Jan 302013
While still lacking a working prototype, the company claims to have 4 gigawatts of pre-orders.

V3Solar has a brand-new solar panel design that they say will cost just 8 cents a kilowatt-hour, compared to 12 cents on average for the U.S. What they don’t have yet is a working prototype.

We’re all used to the pictures of roofs or fields covered with solar panels. But what if a new form factor could fundamentally change how solar works? A company called V3Solar has announced a brand new solar panel design–called the CoolSpin–that it says will make power 34% cheaper than the cheapest existing solar panels, putting the output well below the cost of generating even coal (8 cents versus 12 cents a kilowatt-hour, respectively). An independent technical reviewer agrees with the efficiency of their design. Could this be the breakthrough that the solar industry has been waiting for?

A big maybe. It’s certainly a cool looking design. The installations look like blue mushrooms. On top is a layer of lenses, which concentrate the energy coming in up to 20 times. They’re Fresnel lenses, an extra-thin, multipart lens invented in the 1790s for use on lighthouses, which concentrate a small lantern into a powerful beam. Also like lighthouses, the cones rotate. This way they can take the sun coming in from all directions.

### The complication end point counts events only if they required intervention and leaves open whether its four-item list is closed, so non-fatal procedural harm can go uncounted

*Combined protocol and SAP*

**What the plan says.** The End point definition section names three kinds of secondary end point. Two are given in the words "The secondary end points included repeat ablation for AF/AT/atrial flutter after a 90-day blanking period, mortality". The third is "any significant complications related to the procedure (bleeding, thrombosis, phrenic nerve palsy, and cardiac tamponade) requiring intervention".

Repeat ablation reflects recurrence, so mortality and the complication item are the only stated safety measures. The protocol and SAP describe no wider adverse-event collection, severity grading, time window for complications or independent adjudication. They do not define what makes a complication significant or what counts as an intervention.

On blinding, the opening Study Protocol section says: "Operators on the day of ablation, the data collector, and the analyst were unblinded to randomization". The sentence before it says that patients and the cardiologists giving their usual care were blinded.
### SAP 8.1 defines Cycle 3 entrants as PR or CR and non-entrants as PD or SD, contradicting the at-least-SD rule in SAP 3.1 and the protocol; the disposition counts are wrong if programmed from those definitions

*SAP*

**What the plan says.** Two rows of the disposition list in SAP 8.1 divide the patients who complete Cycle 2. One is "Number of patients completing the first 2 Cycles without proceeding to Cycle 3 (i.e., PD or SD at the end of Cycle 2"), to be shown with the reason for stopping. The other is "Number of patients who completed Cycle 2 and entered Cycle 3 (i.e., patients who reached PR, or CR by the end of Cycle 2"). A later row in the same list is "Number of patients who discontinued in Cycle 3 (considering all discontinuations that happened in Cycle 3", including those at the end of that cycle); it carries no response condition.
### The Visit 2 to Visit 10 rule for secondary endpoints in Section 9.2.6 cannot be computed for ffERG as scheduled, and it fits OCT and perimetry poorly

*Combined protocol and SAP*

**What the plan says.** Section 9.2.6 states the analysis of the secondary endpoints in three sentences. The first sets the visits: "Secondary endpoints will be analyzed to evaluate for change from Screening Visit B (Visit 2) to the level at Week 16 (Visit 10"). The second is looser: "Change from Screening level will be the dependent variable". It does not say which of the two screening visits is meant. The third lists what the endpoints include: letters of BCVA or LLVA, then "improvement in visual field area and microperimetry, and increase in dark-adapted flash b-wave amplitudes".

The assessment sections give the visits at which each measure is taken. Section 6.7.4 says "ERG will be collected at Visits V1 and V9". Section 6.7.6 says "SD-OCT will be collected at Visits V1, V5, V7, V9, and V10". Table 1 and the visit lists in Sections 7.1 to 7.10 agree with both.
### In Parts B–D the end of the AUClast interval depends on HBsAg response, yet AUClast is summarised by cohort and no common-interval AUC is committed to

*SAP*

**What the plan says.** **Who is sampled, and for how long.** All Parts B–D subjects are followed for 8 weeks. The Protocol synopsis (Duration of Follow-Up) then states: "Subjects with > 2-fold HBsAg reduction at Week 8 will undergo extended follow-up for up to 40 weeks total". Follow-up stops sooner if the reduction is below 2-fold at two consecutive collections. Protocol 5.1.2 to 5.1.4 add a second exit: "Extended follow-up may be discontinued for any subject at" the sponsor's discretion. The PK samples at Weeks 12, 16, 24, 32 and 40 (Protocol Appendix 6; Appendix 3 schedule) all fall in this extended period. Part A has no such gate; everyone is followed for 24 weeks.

The spinning and the lenses remove two problems found in most low-cost flat-panel solar installations: They usually face in only one direction on a roof and can only get optimal energy from the sun a few hours a day at best, or else they need high-cost mechanical and electronic tracking mechanisms. The spinning also cools the panels by throwing them quickly from light into shade–most solar concentrating designs must use water or mechanical cooling, which gets expensive.

The shape, spinning, and lenses layered on top, taken together, may boost the cells’ performance many times over. Finally, the whole thing is self-contained and can be mounted on a metal pole like a parking meter, rather than needing special racks, which lowers the cost as well and potentially makes it a good fit for small distributed energy installations, like in cities.

Read more . . .

via FastCoExist – ANYA KAMENETZ

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